Mack was trained as a therapist, and his approach is less critical than that of a researcher with a more investigative academic mind-set. John’s engagement with the issue focussed on two areas. First, from his clinical training he focussed on assisting the 200 or so different abductees with whom he personally worked over the years to come to terms with their experiences, to see the whole thing in a “positive” and “transformative” way. Second, he worked to convince his peer-academic community of the empirical reality of this phenomenon and to consider current clinical consensus-paradigms might be insufficient to contain or understand it.

The title PTTC is an oblique reference to Jacques Vallee’s classic 1970 book “Passport to Magonia”, in which Vallee argued that modern abduction accounts have echoes in traditional folklore through the ages and episodes of missing time, being abducted to “another realm” to assist in the interbreeding of mixed-species children and then returned to normal life was nothing new, but an old and persistent human experience. In the third section of PTTC, the “Magonia” theme is explored as Mack transcribes personal interviews he conducted with three acknowledged living shamans: Bernardo Peixoto, Sequoyah Trueblood and Vusumazulu Credo Mutwa, who explain that in their various preserved indigenous cultures, shamanic interaction with the “visitors” is taken for granted and understood, and it is the western scientific paradigm which has moved us modern folks away from such knowledge. This is classic Mack territory.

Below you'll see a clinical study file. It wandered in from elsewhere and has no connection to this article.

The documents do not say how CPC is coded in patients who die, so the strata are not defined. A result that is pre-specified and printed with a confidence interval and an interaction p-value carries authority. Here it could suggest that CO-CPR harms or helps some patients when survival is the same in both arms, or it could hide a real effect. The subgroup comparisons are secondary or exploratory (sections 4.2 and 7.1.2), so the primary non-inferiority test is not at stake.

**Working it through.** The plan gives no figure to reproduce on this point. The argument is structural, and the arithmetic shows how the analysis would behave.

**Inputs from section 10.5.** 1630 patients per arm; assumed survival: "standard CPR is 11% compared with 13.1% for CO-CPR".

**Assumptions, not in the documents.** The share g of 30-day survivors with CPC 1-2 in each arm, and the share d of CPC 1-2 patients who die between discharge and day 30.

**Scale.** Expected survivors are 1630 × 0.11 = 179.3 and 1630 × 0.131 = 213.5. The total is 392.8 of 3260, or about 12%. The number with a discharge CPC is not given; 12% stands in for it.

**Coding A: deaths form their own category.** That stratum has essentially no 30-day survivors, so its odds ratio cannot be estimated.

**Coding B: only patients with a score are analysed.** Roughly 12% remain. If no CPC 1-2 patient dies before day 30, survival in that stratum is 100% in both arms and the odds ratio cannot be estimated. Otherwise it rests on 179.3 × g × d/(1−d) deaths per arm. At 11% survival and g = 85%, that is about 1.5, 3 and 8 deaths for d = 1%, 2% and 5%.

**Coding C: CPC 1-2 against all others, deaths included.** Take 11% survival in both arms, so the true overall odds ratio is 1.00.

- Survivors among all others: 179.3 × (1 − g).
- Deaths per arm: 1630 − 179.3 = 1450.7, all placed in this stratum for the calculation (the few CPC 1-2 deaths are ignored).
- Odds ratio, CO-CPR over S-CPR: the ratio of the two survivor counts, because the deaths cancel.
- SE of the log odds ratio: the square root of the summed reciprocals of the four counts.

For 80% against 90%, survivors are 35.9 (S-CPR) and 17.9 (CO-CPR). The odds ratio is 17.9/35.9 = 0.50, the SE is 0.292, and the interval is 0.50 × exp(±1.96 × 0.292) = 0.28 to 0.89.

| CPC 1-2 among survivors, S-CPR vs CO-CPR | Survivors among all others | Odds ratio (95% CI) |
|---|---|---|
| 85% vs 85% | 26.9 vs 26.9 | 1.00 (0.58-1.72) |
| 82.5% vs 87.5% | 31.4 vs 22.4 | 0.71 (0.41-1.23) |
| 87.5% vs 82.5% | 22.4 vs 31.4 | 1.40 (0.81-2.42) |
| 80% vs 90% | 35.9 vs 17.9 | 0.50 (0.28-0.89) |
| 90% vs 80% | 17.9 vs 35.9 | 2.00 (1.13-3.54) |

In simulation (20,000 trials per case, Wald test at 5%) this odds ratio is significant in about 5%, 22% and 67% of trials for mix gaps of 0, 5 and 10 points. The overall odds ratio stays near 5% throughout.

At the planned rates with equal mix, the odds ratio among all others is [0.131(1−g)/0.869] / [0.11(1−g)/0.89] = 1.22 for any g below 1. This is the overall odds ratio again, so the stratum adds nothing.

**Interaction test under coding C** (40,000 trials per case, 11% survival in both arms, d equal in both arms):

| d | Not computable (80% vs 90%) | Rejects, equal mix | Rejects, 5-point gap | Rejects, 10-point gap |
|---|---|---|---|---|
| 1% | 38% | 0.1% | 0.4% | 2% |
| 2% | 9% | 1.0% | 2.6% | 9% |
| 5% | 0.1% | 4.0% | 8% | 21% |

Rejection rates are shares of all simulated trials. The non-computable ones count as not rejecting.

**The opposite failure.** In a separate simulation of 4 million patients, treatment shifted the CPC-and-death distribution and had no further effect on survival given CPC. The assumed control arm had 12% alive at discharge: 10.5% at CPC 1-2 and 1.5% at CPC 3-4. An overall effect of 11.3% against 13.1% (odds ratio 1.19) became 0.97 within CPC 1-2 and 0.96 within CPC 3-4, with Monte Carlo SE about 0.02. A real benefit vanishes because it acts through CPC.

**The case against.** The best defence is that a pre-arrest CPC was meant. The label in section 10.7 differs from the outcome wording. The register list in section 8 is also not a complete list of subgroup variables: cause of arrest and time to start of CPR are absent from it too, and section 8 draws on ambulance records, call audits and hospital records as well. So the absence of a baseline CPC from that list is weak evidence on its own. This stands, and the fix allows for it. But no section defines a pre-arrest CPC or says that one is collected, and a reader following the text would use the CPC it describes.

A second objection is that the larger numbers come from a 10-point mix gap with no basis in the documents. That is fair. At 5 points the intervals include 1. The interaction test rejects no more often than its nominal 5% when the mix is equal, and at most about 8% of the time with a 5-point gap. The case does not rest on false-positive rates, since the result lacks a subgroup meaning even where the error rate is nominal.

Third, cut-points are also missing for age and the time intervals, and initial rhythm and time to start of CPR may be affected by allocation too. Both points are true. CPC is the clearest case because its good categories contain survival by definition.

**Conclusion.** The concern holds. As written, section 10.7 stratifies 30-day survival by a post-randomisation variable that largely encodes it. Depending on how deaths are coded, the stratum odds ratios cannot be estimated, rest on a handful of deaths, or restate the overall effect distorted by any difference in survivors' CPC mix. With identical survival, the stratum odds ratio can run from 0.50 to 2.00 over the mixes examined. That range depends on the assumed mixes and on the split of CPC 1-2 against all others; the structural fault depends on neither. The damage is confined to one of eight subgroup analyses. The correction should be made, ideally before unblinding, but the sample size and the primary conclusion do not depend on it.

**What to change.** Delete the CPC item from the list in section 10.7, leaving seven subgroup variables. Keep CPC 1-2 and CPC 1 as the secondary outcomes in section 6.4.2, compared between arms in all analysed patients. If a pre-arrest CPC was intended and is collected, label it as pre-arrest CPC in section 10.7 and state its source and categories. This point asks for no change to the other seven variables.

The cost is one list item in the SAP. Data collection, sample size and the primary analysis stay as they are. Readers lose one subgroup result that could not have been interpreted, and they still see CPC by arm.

Where PTTC falls short is in its failure to confront the phenomenon head-on and draw conclusions about what might be going on against the available data. A large quantity of mutually corroborating evidence exists which demands answers to these questions: Who exactly are these abducting entities, what are they doing and why? This looks like a sustained program of interbreeding – but what for? Where is it going and what is the objective? These hard questions are more effectively addressed by other researchers, contemporaries and friends of John, and his ‘it’s-consciousness-expanding-and-potentially-beneficial-and-transformative’ mind-set somehow persuaded him to skirt around the core issue.

The reader would be well advised to investigate the field widely: PTTC is best read not in isolation but together with the instructive and scholarly works of Budd Hopkins, Dr. David Jacobs, Raymond Fowler and other eminent researchers into this subject. Other writers uncover the same data (the sure sign of a real empirical phenomenon, not a fantasy or cultural artefact) but emphasise different faces of the prism.

John Mack was a fine writer, with a great mind. However his writing style does not always make for easy reading, and his perspective proves too vague and new-agey for many, so PTTC is read less often than some works by other researchers on the abduction subject. It is however one of the better-written books on the issue and definitely worth reading. It’s a pity John felt unable to place his cards on the table and conclude what the objectives of the abducting entities might be: the astute reader will see that the data he uncovered leads inevitably in only one direction, and that the works of other academics more clearly demonstrate the obvious but not altogether comforting conclusions about this phenomenon which John refused to face.